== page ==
Jack Weatherford's NATIVE ROOTS: HOW THE INDIANS ENRICHED AMERICA is another essential eye-opening read for those working on historicals with Native-American characters. It's amazing how much fear and hatred was recorded in history--another expression of the bias one cannot shake in recording history.

Erdoes & Ortiz's thick AMERICAN INDIAN MYTHS AND LEGENDS has been around for a while. But I always flip through it when wanting to round out a character with a bit of ideology. What can this book do for you? The myths and legends are broken down by culture. Yes. You just skim the table of contents and find the tales you'll need to read to grasp the ideology you're working with. You would be wise to spend time reading the myths and legends of those peoples residing next to the culture you're researching too. Lots of conflict crops up between the peoples when they have ideological differences. Extra information about the cultures is located at the end of the book. I've used this book so many times that I recommend anyone writing a Native-American character own a copy. Ideology really rounds out a perspective.

In FORBIDDEN ETERNITY, Cochise is a modern who man raised on a reservation, exposed to many Native-American cultures, and gained an appreciation for different peoples. By the time FORBIDDEN ETERNITY takes place, he is quite worldly. But what makes him real to me are all of the myths and legends I've studied and the touching manner Storm shares his beliefs in SEVEN ARROWS. I've acquired a wealth of knowledge through the years and hope Cochise shares a bit of that information with readers. But his story is a dark paranormal...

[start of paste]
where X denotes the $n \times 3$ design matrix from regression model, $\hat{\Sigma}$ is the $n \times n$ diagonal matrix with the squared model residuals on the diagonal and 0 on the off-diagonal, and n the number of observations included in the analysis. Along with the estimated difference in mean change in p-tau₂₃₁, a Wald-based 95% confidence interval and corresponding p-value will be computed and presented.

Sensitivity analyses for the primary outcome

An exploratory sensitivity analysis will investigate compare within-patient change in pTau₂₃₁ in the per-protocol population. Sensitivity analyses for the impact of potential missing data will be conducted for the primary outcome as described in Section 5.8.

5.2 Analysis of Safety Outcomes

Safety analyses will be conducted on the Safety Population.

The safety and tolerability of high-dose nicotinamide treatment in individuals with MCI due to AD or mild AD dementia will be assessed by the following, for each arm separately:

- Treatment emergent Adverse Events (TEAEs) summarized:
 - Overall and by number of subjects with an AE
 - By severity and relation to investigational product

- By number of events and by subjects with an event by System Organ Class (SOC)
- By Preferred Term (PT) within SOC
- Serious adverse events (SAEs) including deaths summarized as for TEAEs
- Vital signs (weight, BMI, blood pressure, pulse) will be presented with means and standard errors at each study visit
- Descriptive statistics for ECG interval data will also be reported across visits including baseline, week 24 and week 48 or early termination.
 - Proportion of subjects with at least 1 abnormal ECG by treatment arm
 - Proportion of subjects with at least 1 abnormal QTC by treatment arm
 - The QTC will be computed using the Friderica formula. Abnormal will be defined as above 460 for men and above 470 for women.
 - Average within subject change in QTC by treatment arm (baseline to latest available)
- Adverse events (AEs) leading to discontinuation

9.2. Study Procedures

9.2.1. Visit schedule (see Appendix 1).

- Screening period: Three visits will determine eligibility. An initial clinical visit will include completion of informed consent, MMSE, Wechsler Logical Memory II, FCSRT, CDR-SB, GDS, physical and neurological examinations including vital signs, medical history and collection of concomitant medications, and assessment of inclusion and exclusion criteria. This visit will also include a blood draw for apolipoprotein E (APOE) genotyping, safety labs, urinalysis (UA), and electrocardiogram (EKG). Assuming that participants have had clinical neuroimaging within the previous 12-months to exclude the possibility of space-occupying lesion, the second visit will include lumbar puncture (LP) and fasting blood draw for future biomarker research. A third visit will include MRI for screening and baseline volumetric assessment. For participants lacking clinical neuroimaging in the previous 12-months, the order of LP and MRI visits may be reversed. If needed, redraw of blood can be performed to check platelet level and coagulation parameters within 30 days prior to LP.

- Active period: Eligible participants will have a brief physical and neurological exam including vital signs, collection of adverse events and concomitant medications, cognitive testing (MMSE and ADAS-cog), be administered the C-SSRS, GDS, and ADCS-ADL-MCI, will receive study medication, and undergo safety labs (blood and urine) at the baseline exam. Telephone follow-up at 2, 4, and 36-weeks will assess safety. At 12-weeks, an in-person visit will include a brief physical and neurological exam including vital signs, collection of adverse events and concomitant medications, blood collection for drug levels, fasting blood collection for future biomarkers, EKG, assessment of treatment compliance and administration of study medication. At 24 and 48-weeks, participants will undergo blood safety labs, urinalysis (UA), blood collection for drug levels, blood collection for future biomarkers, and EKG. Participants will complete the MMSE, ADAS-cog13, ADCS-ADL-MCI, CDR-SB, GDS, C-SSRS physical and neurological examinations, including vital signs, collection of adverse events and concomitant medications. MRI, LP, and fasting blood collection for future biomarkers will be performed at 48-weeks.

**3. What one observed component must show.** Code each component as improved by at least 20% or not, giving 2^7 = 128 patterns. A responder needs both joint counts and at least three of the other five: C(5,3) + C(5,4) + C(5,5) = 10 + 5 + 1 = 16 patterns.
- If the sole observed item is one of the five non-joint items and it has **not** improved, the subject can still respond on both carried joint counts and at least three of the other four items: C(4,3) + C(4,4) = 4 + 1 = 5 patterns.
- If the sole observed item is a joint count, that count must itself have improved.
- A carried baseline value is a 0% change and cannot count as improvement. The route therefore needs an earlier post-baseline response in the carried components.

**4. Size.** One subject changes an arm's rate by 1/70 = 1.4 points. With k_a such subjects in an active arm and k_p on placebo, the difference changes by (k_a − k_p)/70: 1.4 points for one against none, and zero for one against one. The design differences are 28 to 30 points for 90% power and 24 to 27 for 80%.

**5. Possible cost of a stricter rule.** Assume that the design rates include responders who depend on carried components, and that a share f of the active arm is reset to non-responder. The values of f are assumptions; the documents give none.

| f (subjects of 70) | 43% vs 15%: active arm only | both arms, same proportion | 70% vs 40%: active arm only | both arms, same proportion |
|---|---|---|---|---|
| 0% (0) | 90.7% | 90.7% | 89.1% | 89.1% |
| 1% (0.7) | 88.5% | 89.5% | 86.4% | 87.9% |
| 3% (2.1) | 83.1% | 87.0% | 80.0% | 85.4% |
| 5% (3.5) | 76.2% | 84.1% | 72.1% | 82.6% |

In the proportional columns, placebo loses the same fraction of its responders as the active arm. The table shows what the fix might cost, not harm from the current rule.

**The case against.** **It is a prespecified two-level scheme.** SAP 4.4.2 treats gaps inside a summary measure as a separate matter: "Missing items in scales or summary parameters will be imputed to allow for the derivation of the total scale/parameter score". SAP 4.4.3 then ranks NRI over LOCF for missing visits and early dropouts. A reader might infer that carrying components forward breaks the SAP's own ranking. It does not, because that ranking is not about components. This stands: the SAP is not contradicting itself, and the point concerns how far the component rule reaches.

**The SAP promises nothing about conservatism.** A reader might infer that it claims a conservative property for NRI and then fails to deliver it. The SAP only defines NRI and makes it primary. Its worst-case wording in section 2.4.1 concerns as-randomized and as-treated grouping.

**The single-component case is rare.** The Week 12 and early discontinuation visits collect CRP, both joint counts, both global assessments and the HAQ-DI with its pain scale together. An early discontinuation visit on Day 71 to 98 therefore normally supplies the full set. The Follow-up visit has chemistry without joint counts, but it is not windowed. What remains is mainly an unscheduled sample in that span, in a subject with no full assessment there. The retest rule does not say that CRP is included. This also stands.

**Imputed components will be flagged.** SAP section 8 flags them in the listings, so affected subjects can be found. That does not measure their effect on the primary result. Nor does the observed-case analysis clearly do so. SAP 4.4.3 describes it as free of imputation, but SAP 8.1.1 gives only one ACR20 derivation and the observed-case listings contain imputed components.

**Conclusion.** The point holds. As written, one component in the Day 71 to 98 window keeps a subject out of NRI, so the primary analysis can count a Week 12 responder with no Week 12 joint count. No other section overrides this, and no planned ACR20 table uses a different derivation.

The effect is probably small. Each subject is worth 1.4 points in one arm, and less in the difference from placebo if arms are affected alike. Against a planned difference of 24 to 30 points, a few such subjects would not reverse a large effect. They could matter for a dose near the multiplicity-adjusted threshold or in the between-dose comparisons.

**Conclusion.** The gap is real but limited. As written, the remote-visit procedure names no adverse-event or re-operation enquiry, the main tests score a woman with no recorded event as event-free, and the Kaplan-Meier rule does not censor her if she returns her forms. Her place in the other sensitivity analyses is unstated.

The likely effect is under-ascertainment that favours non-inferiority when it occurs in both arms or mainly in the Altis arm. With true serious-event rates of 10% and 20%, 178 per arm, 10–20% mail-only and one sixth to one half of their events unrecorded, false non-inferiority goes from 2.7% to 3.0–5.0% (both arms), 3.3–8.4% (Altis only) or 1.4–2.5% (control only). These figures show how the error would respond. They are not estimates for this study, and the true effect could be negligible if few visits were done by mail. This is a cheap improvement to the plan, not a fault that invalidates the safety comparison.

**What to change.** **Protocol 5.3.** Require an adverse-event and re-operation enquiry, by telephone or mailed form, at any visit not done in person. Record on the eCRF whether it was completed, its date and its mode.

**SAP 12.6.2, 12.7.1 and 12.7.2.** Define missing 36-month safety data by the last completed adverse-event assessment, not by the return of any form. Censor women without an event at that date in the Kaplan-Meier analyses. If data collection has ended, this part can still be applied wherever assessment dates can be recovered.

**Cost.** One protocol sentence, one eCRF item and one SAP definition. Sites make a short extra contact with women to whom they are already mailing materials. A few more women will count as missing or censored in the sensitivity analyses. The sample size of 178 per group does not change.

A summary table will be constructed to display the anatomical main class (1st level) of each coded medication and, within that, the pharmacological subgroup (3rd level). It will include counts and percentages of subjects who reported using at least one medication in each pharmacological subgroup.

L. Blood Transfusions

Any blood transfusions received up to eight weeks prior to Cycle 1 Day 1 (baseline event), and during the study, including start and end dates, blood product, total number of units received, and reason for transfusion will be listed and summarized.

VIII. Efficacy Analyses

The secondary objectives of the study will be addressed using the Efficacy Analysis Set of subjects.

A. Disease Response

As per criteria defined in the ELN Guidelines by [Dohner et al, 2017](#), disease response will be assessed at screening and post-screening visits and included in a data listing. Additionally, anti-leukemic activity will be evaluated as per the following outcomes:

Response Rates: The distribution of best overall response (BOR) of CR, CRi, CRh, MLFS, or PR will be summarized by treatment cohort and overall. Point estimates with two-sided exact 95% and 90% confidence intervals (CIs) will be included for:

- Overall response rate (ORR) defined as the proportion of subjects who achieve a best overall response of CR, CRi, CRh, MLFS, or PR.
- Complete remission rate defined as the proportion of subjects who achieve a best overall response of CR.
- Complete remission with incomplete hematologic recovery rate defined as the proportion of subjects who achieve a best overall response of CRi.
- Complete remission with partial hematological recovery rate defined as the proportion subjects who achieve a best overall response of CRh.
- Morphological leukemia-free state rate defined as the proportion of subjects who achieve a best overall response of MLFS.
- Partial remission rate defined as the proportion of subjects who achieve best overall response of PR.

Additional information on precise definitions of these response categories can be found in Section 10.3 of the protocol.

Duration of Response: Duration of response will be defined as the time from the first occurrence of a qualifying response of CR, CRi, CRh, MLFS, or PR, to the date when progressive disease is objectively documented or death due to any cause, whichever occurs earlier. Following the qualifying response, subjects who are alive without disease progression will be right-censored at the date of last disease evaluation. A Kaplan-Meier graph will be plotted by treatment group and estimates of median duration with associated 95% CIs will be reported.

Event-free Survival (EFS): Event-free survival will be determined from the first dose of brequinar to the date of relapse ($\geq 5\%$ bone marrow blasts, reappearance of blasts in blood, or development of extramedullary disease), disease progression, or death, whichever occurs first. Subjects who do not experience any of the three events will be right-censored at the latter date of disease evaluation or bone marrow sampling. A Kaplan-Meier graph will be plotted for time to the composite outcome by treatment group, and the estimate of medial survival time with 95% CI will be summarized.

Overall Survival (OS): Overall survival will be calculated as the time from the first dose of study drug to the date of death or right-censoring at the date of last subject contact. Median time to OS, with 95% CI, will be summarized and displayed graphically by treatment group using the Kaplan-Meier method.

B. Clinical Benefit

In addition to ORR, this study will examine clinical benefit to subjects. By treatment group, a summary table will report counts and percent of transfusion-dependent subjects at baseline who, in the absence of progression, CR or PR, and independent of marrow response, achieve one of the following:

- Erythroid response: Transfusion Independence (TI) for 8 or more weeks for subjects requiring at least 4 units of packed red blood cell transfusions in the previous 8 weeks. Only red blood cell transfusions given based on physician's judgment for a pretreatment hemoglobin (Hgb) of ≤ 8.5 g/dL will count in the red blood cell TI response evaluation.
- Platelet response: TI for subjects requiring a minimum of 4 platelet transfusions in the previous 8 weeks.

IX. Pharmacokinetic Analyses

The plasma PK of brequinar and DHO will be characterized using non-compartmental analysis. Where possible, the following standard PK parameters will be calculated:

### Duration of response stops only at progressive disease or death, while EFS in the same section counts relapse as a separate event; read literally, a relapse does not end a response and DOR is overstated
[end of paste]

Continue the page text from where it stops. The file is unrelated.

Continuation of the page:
Sometimes the forbidden proves the only cure.

In present-day Scotland, a shape-shifting shaman and a Druid embrace the forbidden to safeguard history from renegade gods bent on sabotaging history by kidnapping the Goddess of Time.

A woman Cochise despises is his only hope for a future. He has no choice except to swallow his pride and protect Druidess Mairi from a man who is blackmailing her into breaking time-travel Code by kidnapping her sister. But his presence tempts Mairi into risking her sister’s life in falling in love. A fairy hairball and a pack of Hell Hounds force the duo to hide on an astral plane where there is no resolution beyond facing their FORBIDDEN ETERNITY.

You're invited to read the 1st chapter:

And... Skhye's FREE READ: